A single mother battling against a dodgy landlord who refuses to tackle the damp affecting her baby’s health. A young family forced to skip meals after a flawed benefits decision. A parent worried they’ll not be able to see their child after a difficult divorce.
No-one wants to find themselves in these desperate situations. As a society we have to guarantee that those who do can access the legal support they need.
Without that legal help the rights that we have - often hard-won by social justice campaigners across the decades - are not worth the paper they are written on.
That’s why the fightback to get the government to reverse its disastrous legal aid reforms is mounting. Those 2013 cuts left hundreds of thousands of people unable to defend their rights in areas as fundamental as housing, employment, immigration and welfare benefits. The number of civil legal aid cases just before the legal aid cuts was 574,000. This has plummeted by three quarters to 147,000 now. In some areas the fall is even greater, with the numbers receiving state funded legal help in welfare benefits cases down 99.5%, the government recently acknowledged.
The slashing of legal aid needs to be seen as part of the same package of cuts that have created such harm in much of our healthcare and education systems. We have a Tory government attacking people’s living standards and then deliberately undermining their ability to defend themselves against those very same attacks.
All this comes at a terrible cost. When access to justice is denied, inequality worsens and the most vulnerable are further excluded from society. As Amnesty International said in its damning 2016 report, Cuts that Hurt, “We are in danger of creating a two-tier civil justice system, open to those who can afford it, but increasingly closed to the poorest and most in need of its protection.”
In continuing unabated with its legal aid policies, this cruel government dismisses not only organisations such as Amnesty International but the warning of then most senior judge, Lord Thomas, who said last year “our justice system has become unaffordable to most”.
Of course, this government loves to whip up the idea of legal aid being about funding the lavish lifestyle of fat-cat lawyers. But I visited a community law centre in London earlier this week and saw what a deliberately malicious stereotype this is. There, seven lawyers were doing their best to represent the 250,000 citizens of the borough. Each lawyer earns around £35,000 per year. I heard cases of families living in cars and of people taking sleeping tablets to block out the pain of being cold and hungry. But thanks to that law centre at least people are in a position to take legal action to reverse the wrong decisions that can lead to such tragic circumstances.
Worryingly the numbers of such legal aid providers is diminishing. Figures I obtained from the government last week show that the number of not-for-profit providers doing legal aid work is down by nearly 80% in some areas since 2010.
Faced with growing evidence of its failed policies, the government has been forced to review its legal aid cuts. The review will conclude by July. All who believe in social justice now have a crucial opportunity to ensure that the Government uses this review to fundamentally repair the damage caused by its legal aid reforms, rather than simply applying a sticking plaster to a broken system.
Spending on legal aid has already fallen by hundreds of millions more than the government’s initial target of £410m. As Conservative MP Bob Neill, the Chair of the Justice Select Committee, recently stated that ‘we have now removed more than the system can take and should rectify the anomalies as soon as possible’’.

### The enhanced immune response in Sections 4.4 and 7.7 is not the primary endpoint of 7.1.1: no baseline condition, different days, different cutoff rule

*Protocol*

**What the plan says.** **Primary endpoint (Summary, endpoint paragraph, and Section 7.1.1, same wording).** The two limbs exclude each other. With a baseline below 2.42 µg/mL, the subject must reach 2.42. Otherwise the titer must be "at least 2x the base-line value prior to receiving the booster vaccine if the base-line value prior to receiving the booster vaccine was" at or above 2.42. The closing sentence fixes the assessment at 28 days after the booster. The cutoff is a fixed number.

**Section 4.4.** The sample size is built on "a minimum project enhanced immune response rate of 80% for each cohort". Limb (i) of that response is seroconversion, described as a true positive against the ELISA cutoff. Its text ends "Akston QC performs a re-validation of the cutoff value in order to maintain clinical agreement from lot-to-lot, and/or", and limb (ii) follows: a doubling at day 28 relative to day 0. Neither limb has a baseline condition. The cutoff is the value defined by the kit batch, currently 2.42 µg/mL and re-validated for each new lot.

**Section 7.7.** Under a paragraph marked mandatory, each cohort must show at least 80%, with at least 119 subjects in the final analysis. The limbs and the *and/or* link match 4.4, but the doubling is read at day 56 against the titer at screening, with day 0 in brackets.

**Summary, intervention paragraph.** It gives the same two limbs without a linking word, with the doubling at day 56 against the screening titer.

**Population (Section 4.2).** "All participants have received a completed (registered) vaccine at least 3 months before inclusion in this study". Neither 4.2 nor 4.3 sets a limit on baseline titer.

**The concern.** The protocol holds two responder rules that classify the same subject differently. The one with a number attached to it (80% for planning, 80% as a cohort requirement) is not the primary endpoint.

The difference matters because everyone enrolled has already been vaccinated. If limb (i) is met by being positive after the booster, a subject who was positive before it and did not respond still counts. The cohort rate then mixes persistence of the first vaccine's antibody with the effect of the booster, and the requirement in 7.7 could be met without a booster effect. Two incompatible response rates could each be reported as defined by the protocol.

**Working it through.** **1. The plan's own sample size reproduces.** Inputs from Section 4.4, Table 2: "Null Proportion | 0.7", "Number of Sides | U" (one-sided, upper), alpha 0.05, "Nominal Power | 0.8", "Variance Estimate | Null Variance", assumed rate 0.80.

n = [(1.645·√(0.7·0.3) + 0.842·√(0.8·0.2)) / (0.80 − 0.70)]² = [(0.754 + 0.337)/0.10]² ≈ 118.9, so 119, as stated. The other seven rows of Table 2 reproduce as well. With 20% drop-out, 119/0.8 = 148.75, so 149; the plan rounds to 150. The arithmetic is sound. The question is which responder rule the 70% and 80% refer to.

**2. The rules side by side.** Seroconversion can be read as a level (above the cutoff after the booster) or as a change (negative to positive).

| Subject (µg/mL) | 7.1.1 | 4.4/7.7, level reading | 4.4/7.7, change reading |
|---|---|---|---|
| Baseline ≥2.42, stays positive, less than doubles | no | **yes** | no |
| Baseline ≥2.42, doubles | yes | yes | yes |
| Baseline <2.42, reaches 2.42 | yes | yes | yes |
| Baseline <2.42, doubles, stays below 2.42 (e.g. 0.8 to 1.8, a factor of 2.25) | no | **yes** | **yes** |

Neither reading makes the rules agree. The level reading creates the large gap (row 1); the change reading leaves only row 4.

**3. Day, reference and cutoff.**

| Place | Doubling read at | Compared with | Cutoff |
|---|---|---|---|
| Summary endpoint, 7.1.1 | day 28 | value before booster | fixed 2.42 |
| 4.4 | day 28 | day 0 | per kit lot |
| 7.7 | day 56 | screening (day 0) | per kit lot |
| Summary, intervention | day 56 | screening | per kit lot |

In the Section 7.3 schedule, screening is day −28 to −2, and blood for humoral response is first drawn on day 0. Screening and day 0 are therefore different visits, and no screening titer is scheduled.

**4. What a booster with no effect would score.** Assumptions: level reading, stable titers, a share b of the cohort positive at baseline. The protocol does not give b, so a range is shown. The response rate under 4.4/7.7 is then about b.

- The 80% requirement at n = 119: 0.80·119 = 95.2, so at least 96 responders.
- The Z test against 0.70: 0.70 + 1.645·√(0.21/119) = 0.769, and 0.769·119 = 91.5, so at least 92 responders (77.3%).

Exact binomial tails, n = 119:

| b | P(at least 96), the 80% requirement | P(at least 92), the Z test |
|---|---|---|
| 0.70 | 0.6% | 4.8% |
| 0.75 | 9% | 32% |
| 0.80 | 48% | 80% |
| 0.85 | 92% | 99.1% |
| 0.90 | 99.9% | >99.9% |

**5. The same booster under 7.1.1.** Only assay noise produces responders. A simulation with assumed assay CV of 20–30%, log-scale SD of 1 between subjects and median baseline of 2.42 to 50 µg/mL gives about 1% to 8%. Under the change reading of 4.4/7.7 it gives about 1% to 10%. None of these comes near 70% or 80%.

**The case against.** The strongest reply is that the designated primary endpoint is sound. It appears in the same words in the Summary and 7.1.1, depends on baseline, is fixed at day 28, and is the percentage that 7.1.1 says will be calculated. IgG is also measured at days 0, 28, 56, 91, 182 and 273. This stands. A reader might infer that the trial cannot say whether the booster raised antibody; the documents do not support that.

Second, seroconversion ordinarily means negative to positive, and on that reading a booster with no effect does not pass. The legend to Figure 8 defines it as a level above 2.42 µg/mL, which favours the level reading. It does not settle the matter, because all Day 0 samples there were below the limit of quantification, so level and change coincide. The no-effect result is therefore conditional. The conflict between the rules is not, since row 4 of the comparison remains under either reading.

That is why I welcome the campaign launched this week by the Law Society calling for legal aid for early advice from a lawyer to be reinstated for housing and family cases. Early legal help is vital advice given prior to any legal representation in a court. It’s the kind of advice that can be obtained at low cost to the state from Law Centres or local lawyers working on low fixed fees, for example £157 for a housing case.
Removing early legal advice is a false economy. When people facing life-changing decisions don’t get the early legal support they need, this can end up costing the state much more further down the line, as cases escalate into expensive family court battles, people are forced to represent themselves and end up clogging up our courts, or as people lose their homes, jobs or their health falters with severe costs implications for society.
Just as early medical interventions can stop diseases becoming much more serious, so early legal help can address problems before they escalate. A Citizens Advice study estimated that every £1 of legal aid spent on housing advice can potentially save the state £2.34; for debt advice its £2.98; and on employment advice it can be £7.13. As part of its review the government must publish a cost-benefit analysis on the wider impact of reducing early legal help.
Labour is committed to immediately re-establishing early legal help for all those cases dealt with by the family courts. The government should make the same commitment. Ministry of Justice figures show that since legal aid was removed for many family law cases, nearly two-thirds of those in private family court cases now have no access to a lawyer and are forced to represent themselves.
Given the mounting crisis of homelessness and the Universal Credit fiasco, Labour will also be joining with civil society over the coming months to demand that the government uses its review of legal aid to restore early legal help for housing and welfare cases.
If the government is serious about using its legal review to repair the severe damage that its cuts are causing, then proper funding to restore early legal help must be guaranteed.
Richard Burgon is the shadow justice secretary and Labour MP for Leeds East